CEOs Out of Bounds

Social Organization and Change Leadership Lead by example.  Can companies still rely on a single individual at the top to handle the complexity and uncertainty of the global environment? in general: accountability: The buck stops here. Truman | anti-leadership: despotism | bios: Amazing People Library | greatness: about | journals: Leader to Leader | narcissistic leaders | team of rivals | toxic leaders | training: disneyinstitute, Salzburg Global Seminar       charisma: research: measurement | visualization empowerment: thinkingmanagers | quotes: woopidoo | self-management: morningstarco | situational leadership heroes: As a leader, are you passionate and focus on a few key principles which you will not sacrifice under any circumstances?  How strong is your willpower?  Does your willpower have staying power?  Can you weather a long storm?  Can you effectively communicate your key principles?  Are you getting the message across?  Do you strive for generosity, nobility, humility, and strength of character? | recognition: Carnegie Hero Fund | Finding A Hero Amid Fading Memories humility: The true leader sits side-by-side with his brother and sister, content that his fame and fortune is a bonus in his daily life, and never expecting special treatment but always appreciative when it comes his way. sp wisdom: A skillful leader can use a light touch to solve a vexing problem. Miller | clinical wisdom nursing | quotes: www.wisdomquotes.com | National Urban Fellows books, articles, forums: CEOs Out of Bounds sp > CEO | Good Boss, Bad Boss Sutton | Heroes Johnson | Heroes of History Durant | How to Win Friends and Influence People Carnegie | Leadership Ensembles Thomas | Made to Stick Heath | Making Your Case: The Art of Persuading Judges Scalia | On Becoming a Leader Bennis | On Leadership Gardner | Renaissance Weekend | Start with Why Sinek | Strengths-Based Leadership | The Age of Lincoln Burton | The First 90 Days Watkins | The Last Lecture Pausch | The Little Big Things Peters | The Starfish and the Spider Brafman | transparency: Maverick!, TED Talk Semler big ideas | Tribes: We Need You to Lead Us Godin | What to Ask the Person in the Mirror Kaplan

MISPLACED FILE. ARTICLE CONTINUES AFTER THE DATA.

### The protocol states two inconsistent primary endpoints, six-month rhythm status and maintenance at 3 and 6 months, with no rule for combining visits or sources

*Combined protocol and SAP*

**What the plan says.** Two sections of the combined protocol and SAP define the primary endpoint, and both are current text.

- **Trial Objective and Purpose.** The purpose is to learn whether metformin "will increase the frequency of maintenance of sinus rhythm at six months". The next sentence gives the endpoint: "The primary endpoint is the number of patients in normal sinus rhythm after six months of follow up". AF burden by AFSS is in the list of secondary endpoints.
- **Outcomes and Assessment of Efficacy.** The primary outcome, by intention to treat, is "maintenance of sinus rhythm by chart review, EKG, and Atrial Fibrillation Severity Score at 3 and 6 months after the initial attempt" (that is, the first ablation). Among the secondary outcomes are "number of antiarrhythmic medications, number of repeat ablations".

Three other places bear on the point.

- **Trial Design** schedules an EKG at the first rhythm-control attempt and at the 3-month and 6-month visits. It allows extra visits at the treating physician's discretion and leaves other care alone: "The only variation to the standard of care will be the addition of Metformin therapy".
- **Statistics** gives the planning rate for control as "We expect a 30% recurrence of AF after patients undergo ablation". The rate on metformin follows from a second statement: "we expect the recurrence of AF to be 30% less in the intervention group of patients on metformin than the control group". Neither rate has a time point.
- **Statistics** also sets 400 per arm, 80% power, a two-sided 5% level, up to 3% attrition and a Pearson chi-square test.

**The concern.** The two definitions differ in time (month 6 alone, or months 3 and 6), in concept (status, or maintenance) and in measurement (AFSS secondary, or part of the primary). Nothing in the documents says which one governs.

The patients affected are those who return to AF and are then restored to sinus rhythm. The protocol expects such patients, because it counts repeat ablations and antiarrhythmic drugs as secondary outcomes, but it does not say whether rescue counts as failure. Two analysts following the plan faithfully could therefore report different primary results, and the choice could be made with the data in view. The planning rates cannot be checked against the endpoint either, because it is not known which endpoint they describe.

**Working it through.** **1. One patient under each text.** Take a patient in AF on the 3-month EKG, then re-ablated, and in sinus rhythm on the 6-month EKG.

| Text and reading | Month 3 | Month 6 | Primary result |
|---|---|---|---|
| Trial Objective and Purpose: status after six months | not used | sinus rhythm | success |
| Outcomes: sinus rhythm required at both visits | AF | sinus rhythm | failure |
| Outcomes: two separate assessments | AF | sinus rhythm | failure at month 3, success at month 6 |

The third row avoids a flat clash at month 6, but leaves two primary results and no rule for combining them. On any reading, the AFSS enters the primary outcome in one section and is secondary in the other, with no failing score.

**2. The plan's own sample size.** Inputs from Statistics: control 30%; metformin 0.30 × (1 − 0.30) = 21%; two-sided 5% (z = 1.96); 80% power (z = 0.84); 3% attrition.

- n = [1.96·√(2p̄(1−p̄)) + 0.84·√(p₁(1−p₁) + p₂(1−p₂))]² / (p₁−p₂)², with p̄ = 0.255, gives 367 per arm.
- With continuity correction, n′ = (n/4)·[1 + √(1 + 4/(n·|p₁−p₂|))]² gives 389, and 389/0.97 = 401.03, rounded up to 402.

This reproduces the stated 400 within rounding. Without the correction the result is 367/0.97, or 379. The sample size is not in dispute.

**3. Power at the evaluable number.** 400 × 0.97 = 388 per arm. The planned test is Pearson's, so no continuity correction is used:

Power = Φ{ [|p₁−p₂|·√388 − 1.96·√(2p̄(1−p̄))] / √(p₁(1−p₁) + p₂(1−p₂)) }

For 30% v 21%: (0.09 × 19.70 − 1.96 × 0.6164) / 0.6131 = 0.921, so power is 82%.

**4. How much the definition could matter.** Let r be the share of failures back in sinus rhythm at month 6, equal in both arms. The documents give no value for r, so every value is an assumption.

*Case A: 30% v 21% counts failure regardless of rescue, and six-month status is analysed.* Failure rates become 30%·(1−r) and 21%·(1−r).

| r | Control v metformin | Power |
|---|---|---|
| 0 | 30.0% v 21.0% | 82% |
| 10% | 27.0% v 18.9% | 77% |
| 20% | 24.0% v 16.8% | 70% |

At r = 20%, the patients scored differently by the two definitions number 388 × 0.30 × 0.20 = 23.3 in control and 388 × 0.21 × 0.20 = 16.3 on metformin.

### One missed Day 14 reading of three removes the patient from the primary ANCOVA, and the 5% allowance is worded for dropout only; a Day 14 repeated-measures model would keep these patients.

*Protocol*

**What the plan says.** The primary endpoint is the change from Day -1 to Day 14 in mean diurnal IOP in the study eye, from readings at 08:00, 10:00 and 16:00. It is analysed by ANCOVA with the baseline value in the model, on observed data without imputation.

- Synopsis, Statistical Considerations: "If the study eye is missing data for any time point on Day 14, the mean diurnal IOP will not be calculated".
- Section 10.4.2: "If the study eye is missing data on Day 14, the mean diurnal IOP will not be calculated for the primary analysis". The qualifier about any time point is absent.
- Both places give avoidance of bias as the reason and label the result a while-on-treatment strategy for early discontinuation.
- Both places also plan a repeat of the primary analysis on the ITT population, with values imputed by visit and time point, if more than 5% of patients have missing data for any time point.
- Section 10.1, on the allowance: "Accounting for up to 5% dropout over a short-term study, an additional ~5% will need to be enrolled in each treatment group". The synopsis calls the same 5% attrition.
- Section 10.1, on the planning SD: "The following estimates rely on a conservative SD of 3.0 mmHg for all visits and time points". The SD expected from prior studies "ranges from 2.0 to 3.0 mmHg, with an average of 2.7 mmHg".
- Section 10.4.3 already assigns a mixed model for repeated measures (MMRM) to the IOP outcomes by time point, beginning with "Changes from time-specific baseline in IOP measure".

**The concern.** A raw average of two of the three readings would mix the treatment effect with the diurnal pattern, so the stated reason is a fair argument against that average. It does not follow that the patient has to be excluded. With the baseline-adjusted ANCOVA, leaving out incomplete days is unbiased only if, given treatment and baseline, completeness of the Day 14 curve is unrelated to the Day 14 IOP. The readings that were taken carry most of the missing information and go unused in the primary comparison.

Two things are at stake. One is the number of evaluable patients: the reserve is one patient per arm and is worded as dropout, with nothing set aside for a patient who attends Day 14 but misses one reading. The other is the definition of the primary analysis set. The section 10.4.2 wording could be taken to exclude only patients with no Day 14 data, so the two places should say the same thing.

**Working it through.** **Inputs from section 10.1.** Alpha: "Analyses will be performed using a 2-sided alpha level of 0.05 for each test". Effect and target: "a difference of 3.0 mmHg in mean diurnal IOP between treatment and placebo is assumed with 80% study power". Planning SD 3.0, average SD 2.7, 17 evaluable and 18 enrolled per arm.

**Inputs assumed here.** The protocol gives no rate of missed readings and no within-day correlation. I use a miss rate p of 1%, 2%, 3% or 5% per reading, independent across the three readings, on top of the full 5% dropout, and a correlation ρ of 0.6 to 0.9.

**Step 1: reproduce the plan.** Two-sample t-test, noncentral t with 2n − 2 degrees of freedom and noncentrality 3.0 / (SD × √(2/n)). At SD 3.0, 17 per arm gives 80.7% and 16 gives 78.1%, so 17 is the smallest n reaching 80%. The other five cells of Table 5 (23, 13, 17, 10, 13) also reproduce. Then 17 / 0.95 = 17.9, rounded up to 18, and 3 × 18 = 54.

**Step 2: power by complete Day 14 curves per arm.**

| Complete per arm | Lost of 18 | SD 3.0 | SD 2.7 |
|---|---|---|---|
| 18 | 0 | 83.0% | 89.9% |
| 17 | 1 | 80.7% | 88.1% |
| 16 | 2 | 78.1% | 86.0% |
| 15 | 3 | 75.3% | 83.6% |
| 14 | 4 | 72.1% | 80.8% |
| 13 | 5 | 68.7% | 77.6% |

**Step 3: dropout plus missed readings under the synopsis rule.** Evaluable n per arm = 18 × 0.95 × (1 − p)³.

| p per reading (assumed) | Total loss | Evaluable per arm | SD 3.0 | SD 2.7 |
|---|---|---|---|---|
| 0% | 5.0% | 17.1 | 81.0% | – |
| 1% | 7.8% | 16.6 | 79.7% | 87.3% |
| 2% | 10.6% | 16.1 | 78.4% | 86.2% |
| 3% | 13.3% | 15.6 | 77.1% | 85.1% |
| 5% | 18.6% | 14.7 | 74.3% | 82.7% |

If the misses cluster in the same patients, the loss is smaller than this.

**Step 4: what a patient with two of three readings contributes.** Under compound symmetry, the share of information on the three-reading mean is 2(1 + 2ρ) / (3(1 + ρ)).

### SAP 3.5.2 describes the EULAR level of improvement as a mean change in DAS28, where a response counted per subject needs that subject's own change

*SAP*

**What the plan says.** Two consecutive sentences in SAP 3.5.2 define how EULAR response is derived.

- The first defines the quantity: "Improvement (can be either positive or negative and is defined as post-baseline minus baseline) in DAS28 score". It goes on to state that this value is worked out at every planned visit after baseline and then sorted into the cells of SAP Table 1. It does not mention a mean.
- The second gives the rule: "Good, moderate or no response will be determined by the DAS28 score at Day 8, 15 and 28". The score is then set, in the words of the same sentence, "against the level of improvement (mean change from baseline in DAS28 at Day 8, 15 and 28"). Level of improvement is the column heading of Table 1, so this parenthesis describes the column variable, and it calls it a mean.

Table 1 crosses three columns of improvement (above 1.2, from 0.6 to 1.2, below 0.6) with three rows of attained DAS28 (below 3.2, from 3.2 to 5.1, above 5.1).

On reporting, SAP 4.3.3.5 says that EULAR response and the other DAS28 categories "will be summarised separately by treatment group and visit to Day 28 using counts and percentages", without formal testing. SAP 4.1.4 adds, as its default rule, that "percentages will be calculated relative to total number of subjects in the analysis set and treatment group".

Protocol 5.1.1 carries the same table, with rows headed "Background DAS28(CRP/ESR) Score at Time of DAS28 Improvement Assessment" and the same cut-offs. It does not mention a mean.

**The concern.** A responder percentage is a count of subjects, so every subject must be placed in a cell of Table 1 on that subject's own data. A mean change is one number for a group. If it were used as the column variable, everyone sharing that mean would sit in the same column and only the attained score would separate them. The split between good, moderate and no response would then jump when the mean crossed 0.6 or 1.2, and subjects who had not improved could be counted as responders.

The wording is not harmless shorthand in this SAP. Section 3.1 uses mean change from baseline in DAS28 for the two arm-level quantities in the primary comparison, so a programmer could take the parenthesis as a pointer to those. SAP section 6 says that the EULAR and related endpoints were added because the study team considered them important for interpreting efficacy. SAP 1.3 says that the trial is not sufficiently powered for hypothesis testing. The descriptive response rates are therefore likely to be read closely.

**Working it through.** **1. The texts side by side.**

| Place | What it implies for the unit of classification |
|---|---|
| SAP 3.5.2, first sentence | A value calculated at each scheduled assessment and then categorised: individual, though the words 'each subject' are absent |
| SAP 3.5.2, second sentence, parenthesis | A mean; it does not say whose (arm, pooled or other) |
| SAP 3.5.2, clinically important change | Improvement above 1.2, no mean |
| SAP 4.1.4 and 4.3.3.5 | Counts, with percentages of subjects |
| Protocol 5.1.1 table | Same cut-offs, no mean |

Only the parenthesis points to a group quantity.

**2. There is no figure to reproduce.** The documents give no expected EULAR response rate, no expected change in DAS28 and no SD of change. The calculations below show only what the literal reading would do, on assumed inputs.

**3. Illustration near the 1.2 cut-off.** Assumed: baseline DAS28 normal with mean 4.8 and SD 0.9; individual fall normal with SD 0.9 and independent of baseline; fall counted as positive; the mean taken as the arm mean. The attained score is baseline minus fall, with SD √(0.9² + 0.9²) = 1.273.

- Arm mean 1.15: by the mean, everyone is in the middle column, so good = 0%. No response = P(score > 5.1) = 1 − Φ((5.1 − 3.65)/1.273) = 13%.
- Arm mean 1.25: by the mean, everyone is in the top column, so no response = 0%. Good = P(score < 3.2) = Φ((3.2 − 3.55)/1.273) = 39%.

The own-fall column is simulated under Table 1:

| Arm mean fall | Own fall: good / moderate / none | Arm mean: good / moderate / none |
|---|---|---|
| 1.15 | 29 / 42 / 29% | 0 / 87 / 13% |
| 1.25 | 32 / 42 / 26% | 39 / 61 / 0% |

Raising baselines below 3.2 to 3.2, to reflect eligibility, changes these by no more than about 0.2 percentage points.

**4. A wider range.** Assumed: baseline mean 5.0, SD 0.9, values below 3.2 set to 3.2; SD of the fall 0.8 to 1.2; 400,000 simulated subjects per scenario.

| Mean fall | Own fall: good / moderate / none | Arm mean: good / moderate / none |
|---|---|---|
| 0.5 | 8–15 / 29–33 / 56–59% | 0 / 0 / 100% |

by scott pickard

Sport plays an important part in the lives of many business leaders. Nothing can make the juices flow like sinking a 30-foot birdie putt to win the match or setting a personal record in the local 10K run. Risking, winning and losing, playing, pushing personal limits – all are tonics for the chief executive, but they require “getting in the game.”

For Dick Jorgensen, Red Cashion, and Tom Dooley, getting in the game was a way of life. During their days as NFL Referees,  they were chief executives of successful corporations, but on the weekends they exchanged their business suits for “zebra suits” to become NFL referees. Whether on the field or off, these CEOs shared an uncommon passion to perform their best.

Dick Jorgensen: Banking on the Blitz

Dick Jorgensen had the distinction of having been the head referee for 1990’s Super Bowl XXIV. It was the pinnacle of a 22-year career as an NFL referee when one considers that the officials on Super Bowl Sunday are voted the best at their position by the NFL.

Head Referee Dick Jorgensen (#60) follows San Francisco quaterback Joe Montana (#16) and the rest of the action at Sperbowl XXIV in 1990.

When he was not watching Joe Montana fade back for the bomb, Jorgensen was president of Marine Bank in Champaign, IL, a banking affiliate of the Marine Corporation with over $1 billion in assets. The bank always supported Dick’s other life as an NFL referee, as banks generally support the active community involvement of all employees.

At 56 (in 1990) and coming off recent back surgery, Dick moved a little slower than he did as captain of the University of Wisconsin’s basketball team.  He was concerned about his upcoming annual NFL physical and stress test, but he was determined to pass. He daily stretched, swam, and lifted weights – whatever it took to ensure he would get another shot at a Super Bowl. Having participated in Super Bowls VIII, XV, and XXIV, he didn’t want to pass up another opportunity to be part of “the immensity of the game.”